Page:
A certain amount of public spending is necessary to perform essential government functions. A certain amount of public works — of streets and roads and bridges and tunnels, of armories and navy yards, of buildings to house legislatures, police and fire departments—is necessary to supply essential public services. With such public works, necessary for their own sake, and defended on that ground alone, I am not here concerned. I am here concerned with public works considered as a means of “providing employment” or of adding wealth to the community that it would not otherwise have had.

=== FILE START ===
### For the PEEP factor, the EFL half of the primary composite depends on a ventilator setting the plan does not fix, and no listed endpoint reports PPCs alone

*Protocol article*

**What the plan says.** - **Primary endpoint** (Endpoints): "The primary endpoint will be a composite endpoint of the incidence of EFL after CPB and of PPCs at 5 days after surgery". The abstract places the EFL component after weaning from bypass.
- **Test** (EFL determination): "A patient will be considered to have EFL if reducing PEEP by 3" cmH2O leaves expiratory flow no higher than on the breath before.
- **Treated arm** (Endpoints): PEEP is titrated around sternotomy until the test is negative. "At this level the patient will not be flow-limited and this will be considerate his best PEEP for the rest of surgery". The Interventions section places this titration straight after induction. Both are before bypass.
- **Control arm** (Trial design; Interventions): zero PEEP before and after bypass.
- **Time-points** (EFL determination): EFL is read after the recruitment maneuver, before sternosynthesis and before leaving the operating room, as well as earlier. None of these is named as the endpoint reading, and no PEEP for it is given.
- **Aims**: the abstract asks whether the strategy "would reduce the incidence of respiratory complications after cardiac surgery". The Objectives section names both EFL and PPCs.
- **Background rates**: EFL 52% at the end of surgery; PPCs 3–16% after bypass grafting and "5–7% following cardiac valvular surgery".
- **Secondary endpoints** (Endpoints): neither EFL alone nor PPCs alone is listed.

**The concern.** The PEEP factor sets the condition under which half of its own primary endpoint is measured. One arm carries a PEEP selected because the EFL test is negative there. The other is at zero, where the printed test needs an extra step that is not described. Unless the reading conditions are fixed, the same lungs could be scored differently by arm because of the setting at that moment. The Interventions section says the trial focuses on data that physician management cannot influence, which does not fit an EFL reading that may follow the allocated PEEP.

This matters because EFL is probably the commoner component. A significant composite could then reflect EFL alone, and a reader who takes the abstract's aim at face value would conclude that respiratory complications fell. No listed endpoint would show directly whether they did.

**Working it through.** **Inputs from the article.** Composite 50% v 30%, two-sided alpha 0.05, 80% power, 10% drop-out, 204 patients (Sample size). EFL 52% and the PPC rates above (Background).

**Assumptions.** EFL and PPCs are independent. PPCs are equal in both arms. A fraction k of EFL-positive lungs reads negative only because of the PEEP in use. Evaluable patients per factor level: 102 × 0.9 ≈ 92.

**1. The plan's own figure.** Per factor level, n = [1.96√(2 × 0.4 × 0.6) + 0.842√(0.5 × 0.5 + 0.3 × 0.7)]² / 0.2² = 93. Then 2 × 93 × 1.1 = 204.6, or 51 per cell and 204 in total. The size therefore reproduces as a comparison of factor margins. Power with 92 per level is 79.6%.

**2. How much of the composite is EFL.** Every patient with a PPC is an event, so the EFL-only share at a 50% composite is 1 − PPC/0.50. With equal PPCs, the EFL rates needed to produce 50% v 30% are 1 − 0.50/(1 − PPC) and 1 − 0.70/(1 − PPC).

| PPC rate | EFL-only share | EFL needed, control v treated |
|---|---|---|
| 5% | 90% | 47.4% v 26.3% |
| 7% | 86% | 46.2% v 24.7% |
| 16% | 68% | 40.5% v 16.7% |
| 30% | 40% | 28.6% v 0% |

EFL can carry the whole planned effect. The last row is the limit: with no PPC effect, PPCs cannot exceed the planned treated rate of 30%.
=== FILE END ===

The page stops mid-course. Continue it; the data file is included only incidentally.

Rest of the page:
A bridge is built. Ifit is built to meet an insistent public demand, if it solves a traffic problem or a transportation problem otherwise insoluble, if, in short, it is even more necessary to the taxpayers collectively than the things for which they would have individually spent their money had it had not been taxed away from them, there can be no objection. But a bridge built primarily “to provide employment” is a different kind of bridge. When providing employment becomes the end, need becomes a subordinate consideration. “Projects” have to be invented. Instead of thinking only of where bridges must be built the government spenders begin to ask themselves where bridges can be built. Can they think of plausible reasons why an additional bridge should connect Easton and Weston? It soon becomes absolutely essential. Those who doubt the necessity are dismissed as obstructionists and reactionaries.